Soap scum can build up on hair and weigh it down. This can leave it looking and feeling dull, brittle and lifeless. With hard water you will find yourself needing to use more shampoo as the minerals interfere with the products ability to lather and foam. It also causes the scales on your hair shaft to stand up, making it more difficult to rinse clean. This makes it feel rough, fluffy, tangled and out of control. It may also be difficult to style and hold a curl. Furthermore, the soap scum and minerals can build up on the scalp and cause a fine, powdery type of dandruff.
Some types of heavy water can also contain minerals such as iron that slowly tint hair, causing light colored hair to become a tinted orange and dark hair to become a coppery red. For those that dye their hair, hard water can wash the color out quicker.
How to Resolve the Effects of Hard Water on Hair
- Use a chelating shampoo like Mizani Phormula-7 Neutralizing and Chelating Shampoo once or twice a week. It's designed to remove excess ions and mineral deposits from the hair, leaving it healthy, shiny and moisturized. Or for a complete treatment, try the Malibu Hard Water Wellness Treatment Kit which includes shampoo, conditioner and treatment. These products are designed to remove both mineral and product build-up. But be careful as they can be quite drying so always finish with a conditioner and don't overdo it.
- Rinse hair with a mix ¼ to 1 cup of apple cider vinegar (ACV) or white vinegar to 2 cups of water. Vinegar can help remove the dandruff caused by hard water. ACV is milder and often preferred by those with colored hair. However, some blondes find it can give their hair a red tone tint. In that case you should try using white vinegar instead. You will also need to play around with the dilution of it too, as everyone’s hair responds differently. Use more vinegar for oily hair and less for dry hair.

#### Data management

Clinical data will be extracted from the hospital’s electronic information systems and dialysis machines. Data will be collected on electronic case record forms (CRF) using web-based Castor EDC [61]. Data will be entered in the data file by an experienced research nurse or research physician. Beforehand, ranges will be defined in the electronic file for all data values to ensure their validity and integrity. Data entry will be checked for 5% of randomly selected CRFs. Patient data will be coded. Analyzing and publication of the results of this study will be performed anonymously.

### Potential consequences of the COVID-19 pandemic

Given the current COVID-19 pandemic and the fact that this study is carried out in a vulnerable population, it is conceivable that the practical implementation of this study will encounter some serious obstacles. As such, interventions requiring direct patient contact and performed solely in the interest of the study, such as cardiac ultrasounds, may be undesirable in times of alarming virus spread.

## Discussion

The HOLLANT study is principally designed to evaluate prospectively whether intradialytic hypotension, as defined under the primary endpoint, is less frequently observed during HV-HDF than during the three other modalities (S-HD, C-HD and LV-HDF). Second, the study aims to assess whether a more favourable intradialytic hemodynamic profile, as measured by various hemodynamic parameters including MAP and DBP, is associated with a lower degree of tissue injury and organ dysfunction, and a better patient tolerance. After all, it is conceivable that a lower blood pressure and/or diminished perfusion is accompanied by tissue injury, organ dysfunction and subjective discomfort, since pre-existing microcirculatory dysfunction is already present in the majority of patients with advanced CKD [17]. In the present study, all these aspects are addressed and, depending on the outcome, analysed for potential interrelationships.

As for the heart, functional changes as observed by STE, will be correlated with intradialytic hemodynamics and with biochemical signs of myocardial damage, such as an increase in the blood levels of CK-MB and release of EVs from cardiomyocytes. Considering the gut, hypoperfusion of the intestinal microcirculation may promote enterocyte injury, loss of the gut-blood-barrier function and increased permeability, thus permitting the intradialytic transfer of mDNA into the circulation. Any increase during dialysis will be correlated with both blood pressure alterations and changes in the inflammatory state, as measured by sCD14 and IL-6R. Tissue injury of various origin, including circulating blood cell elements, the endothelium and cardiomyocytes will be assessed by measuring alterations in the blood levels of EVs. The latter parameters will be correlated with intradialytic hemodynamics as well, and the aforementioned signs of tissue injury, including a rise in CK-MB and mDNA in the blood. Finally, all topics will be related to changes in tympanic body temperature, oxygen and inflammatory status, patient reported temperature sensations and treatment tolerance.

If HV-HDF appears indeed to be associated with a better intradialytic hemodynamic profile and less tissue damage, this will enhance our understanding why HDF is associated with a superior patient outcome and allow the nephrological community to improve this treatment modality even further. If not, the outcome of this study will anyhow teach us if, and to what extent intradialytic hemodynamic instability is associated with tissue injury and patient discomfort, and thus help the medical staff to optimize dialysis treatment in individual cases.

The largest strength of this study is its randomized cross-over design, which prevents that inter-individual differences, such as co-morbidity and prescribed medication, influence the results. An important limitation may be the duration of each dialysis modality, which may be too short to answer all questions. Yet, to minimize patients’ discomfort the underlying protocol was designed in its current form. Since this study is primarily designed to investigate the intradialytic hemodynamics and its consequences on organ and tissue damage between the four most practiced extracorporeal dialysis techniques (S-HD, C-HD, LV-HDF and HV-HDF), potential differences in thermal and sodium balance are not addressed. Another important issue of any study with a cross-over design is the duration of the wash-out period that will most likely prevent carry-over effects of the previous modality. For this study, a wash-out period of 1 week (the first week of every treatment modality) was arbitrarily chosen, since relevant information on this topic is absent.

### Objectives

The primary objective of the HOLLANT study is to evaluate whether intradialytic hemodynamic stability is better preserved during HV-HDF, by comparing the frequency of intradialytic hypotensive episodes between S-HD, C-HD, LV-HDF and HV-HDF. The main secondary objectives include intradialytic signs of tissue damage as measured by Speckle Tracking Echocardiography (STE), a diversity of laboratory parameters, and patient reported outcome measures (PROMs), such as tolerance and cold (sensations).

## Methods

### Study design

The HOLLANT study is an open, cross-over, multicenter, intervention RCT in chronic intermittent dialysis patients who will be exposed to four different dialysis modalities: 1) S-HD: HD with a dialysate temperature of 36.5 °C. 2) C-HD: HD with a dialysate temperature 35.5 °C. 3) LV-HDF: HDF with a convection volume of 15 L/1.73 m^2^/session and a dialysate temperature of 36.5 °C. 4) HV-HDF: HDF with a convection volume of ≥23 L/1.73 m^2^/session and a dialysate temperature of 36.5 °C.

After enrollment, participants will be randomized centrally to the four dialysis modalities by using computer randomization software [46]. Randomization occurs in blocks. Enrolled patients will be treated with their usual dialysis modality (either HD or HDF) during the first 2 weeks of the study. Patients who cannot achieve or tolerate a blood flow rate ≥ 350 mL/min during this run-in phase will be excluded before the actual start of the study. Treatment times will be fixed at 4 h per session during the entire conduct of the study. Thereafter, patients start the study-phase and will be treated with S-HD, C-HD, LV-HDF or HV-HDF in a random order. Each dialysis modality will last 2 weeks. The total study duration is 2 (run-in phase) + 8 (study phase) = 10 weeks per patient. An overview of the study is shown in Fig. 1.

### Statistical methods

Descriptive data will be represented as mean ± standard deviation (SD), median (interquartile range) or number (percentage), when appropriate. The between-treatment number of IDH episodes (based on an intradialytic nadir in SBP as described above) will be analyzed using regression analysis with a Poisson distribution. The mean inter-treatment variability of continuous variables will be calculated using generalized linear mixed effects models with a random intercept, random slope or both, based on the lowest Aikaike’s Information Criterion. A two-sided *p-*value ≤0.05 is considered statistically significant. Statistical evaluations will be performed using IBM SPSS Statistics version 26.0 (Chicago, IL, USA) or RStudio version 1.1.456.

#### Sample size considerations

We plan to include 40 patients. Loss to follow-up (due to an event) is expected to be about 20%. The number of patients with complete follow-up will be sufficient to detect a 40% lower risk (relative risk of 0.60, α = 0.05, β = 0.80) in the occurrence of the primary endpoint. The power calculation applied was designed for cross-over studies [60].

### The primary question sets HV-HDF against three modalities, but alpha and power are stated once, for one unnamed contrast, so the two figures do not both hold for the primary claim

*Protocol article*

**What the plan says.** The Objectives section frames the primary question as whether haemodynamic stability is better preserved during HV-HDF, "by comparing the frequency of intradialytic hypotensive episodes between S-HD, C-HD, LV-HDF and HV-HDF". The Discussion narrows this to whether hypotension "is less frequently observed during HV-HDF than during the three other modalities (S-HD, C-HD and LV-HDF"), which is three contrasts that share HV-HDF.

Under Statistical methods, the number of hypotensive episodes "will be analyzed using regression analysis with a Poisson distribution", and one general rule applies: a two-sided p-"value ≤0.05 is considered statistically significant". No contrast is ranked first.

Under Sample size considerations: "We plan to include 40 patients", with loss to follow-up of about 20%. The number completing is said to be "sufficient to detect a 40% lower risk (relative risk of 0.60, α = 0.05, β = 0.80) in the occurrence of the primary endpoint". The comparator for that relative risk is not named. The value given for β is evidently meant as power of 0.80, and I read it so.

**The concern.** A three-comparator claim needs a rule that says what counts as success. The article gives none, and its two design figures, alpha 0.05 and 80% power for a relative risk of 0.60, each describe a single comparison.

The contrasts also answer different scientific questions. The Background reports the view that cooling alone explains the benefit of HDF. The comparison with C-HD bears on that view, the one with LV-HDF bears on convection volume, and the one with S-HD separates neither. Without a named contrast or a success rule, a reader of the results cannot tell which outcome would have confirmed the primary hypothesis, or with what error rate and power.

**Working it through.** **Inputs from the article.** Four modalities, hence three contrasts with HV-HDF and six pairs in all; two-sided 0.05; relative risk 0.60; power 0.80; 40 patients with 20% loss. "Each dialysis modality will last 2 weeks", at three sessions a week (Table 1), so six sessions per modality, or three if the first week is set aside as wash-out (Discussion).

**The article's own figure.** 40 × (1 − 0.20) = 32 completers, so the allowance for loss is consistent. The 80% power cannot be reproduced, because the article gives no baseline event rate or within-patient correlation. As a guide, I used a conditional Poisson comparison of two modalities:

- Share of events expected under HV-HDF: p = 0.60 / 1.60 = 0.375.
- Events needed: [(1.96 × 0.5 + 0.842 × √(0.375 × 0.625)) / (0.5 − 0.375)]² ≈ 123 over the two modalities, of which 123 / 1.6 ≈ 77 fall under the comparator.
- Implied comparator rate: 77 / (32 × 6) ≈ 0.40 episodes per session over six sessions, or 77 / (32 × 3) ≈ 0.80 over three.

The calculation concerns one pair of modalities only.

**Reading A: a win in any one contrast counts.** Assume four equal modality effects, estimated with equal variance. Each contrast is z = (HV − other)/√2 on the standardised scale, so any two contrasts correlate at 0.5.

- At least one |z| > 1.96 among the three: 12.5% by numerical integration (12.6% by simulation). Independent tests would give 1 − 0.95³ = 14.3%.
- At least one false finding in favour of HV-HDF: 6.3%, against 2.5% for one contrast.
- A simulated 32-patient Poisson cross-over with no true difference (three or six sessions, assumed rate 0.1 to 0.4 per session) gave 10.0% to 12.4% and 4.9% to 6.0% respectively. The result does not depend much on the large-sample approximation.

- Rinse hair with ¼ cup of lemon juice mixed with 1 cup of warm water. This can remove mineral and soap scum build up as well as the powdery dandruff it can cause. It is also very effective for those with oily hair because it is an astringent which helps to shrink your pores and reduce oiliness. But be aware that it can lighten your hair, which is great for those of wanting to create natural highlights.
- If you do get that powdery dandruff caused by hard water, massage some coconut oil into your scalp and leave for at least 15 minutes before washing out. Whilst shampooing out, also rinse with vinegar or lemon juice as outlined above.
- Capture rainwater and use this to rinse your hair.
- Rinse with distilled water.
- Use deep conditioning treatments and leave-in conditioners to add additional moisture to your hair. For those looking for natural alternatives, try coconut oil, argan oil, or almond oil.
The Effects of Soft Water on Hair